Today the plan would be similar: all listed corporations employing more than twenty people or with a turnover of over $10 million would be required to issue new shares equivalent to 10-20 per cent of its profits to a network of social funds. This would both raise employers’ contributions and make tax avoidance more difficult, while the levy would be an asset tax not an income-related tax, hence it would not subtract from corporate cash-flow, nor threaten investment and employment. It would be a sort of capital gains tax on any profits-related growth in company value, falling entirely on the corporation’s owners – thus the rich, who own most shares (the wealthiest 1 per cent of US households owns two-thirds of all assets and receives one half of all share dividends and capital gains). As conventional tax sources would not be drawn upon, there would be more funding for education, health care, and social infrastructure.
The public social fund network would hold the shares it received for the long term, and use the dividend income they generate to pay pensions. The funds would produce wealth as well as redistribute it, promoting investments in productive capacity, environmental protection, and public infrastructure. Organized on non-commercial lines, the funds would not only de-commodify pension provision, bringing it back into the public sphere, but also lead to a degree of real popular control over the economic process, as companies would gradually become worker-owned in a collective sense. Essentially, the network of social funds would gradually accumulate claims to the future social surplus at the expense of capitalists and rentiers. Altogether, the Meidner plan would entail a radical reconceptualization of terms like ‘nationalization’ and ‘worker control.’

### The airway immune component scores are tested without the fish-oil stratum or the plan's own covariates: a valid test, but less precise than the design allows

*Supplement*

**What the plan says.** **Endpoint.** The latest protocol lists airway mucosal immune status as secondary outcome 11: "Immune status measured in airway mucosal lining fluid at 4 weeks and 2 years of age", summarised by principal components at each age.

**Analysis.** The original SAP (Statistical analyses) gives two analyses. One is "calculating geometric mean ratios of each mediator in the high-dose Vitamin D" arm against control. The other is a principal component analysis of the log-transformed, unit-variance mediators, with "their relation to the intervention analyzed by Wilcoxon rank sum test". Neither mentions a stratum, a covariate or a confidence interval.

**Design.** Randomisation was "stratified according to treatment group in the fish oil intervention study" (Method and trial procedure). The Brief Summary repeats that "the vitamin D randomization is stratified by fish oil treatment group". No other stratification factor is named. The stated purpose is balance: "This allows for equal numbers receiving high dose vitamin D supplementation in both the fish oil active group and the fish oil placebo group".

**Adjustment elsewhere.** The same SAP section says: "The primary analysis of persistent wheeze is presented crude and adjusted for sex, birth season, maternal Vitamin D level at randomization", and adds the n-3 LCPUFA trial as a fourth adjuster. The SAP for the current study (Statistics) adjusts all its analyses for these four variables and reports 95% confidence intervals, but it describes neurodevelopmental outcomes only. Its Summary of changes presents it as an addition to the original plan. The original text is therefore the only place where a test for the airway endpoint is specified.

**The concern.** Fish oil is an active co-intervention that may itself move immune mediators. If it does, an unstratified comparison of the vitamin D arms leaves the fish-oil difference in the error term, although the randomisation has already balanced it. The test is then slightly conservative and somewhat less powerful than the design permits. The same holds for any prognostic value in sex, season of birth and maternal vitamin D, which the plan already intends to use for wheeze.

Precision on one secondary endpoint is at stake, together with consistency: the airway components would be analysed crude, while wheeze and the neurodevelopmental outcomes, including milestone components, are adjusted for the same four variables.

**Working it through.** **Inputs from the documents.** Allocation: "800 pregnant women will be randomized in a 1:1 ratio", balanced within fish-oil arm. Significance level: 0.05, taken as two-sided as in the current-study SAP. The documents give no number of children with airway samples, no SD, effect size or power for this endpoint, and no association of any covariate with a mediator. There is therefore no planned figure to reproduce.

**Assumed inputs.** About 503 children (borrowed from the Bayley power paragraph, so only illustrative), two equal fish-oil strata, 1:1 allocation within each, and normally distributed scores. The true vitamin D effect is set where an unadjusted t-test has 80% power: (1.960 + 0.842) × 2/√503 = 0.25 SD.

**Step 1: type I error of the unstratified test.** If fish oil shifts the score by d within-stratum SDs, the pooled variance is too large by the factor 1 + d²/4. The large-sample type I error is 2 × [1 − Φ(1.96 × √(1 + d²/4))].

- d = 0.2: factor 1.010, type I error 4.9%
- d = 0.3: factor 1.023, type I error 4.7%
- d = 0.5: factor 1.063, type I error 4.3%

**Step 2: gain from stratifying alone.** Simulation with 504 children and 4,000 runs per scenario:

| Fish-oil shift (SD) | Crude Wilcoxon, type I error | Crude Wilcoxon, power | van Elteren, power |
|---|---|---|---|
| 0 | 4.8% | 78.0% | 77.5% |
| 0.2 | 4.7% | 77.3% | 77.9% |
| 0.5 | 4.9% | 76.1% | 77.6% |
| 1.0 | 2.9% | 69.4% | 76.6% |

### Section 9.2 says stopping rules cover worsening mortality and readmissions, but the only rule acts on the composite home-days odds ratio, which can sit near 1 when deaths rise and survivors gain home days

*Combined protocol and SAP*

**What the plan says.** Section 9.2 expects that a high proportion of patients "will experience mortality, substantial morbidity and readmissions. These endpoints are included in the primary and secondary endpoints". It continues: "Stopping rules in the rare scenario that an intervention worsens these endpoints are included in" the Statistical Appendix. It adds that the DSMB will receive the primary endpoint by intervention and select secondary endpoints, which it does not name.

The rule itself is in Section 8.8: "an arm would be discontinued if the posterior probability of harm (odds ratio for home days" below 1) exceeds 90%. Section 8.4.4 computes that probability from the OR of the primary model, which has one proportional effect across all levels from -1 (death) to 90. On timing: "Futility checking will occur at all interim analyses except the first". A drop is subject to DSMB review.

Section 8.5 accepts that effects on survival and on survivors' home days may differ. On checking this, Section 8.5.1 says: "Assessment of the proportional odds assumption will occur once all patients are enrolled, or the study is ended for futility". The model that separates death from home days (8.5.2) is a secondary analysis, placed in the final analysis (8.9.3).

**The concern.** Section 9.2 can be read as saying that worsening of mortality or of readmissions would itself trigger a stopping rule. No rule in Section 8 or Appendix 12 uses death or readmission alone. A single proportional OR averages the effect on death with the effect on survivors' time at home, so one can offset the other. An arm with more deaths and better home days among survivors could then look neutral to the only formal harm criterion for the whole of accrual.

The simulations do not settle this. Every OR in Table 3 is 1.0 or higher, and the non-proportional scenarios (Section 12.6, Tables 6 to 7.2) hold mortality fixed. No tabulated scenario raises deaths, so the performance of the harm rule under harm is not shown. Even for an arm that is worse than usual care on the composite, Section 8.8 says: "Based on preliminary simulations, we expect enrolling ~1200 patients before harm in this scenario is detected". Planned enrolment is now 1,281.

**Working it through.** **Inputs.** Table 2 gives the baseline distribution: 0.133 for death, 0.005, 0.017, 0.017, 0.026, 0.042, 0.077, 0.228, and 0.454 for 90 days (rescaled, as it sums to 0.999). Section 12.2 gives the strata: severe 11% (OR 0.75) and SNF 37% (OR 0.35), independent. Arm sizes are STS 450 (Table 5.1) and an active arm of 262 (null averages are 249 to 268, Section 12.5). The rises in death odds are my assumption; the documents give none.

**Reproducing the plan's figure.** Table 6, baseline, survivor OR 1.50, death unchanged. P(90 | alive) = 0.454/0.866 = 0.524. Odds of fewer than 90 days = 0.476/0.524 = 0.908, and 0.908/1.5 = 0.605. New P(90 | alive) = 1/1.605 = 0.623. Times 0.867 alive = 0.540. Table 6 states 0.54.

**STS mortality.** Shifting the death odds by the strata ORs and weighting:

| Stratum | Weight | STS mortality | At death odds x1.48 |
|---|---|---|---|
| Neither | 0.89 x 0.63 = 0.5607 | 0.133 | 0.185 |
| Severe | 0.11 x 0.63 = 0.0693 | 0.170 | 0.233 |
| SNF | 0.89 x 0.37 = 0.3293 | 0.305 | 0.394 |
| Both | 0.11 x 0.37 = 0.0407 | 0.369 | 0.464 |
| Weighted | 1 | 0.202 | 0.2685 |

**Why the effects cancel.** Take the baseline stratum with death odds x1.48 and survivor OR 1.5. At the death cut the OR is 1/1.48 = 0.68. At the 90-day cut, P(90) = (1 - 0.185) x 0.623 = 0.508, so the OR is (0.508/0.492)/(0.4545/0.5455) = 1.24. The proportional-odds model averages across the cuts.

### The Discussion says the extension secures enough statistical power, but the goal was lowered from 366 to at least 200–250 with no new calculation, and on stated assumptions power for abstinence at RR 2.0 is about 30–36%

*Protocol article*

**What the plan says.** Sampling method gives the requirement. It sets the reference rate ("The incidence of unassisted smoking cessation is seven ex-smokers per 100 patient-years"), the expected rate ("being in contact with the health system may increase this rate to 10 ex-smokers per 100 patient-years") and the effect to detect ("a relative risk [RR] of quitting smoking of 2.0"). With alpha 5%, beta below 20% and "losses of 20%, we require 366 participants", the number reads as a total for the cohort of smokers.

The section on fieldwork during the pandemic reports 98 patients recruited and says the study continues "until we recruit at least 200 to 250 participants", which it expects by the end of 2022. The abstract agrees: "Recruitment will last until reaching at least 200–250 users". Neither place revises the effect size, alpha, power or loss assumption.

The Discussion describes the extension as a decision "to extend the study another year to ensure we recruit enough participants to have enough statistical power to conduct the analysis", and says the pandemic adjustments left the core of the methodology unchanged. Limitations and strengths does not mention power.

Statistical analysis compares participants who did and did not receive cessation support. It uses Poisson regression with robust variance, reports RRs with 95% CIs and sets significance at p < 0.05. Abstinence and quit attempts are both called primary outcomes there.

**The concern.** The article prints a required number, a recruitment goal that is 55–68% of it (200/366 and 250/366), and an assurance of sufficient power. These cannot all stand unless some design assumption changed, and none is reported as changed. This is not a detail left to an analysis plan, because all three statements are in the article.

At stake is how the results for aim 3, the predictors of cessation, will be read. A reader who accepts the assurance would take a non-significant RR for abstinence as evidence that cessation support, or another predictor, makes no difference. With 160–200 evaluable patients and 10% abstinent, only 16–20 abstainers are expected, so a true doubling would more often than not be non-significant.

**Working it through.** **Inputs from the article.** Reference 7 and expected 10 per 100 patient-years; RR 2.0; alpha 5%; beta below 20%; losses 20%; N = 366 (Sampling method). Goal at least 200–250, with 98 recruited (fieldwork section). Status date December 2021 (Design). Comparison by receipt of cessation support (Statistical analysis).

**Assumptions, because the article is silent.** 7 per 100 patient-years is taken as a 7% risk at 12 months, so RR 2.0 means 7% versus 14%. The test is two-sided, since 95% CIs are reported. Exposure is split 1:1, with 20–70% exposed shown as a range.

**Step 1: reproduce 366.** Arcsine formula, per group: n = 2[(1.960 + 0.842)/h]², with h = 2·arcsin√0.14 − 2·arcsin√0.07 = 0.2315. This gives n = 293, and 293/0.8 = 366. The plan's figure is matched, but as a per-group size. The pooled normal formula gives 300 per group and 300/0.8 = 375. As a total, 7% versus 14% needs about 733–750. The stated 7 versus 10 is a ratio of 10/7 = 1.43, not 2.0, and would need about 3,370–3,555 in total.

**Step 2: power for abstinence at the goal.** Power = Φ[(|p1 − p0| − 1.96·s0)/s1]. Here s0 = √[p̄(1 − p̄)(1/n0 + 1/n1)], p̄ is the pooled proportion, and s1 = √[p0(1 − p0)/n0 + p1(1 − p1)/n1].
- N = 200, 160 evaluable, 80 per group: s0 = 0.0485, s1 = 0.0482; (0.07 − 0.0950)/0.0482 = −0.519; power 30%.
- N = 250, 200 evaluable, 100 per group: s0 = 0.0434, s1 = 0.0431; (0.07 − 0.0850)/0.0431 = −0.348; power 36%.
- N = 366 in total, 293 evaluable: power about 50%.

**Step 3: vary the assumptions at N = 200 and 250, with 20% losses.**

The plan outlined above (Blackburn has shown with meticulous detail that it is financially viable in the US, Europe, and Japan) would, by providing strong public pensions, help solve pension woes and achieve solidarity between generations by keeping constant the ratio of average income to pensioner income. By taxing the wealthy it would reduce inequality and increase the living standards of the lower classes. The plan would also gradually socialize investment and parts of the economy in a novel way. Of course, this would only be one step in this direction, its success depending upon the broader balance of class forces and the outcome of fundamental political battles. To be sustainable, the system of social funds would have to be only one element of a broader public utility finance system, with publicly owned and accountable banks, a national investment bank, and a different kind of central bank its core. More broadly, there would have to be public provision and de-commodification of major areas of social welfare, to ensure free access to decent health care and education for working people and pensioners. These are lofty goals, but vital to achieve if we are to begin creating a new, different society.
See Robin Blackburn, Age Shock: How Finance is Failing Us (London: Verso, 2011).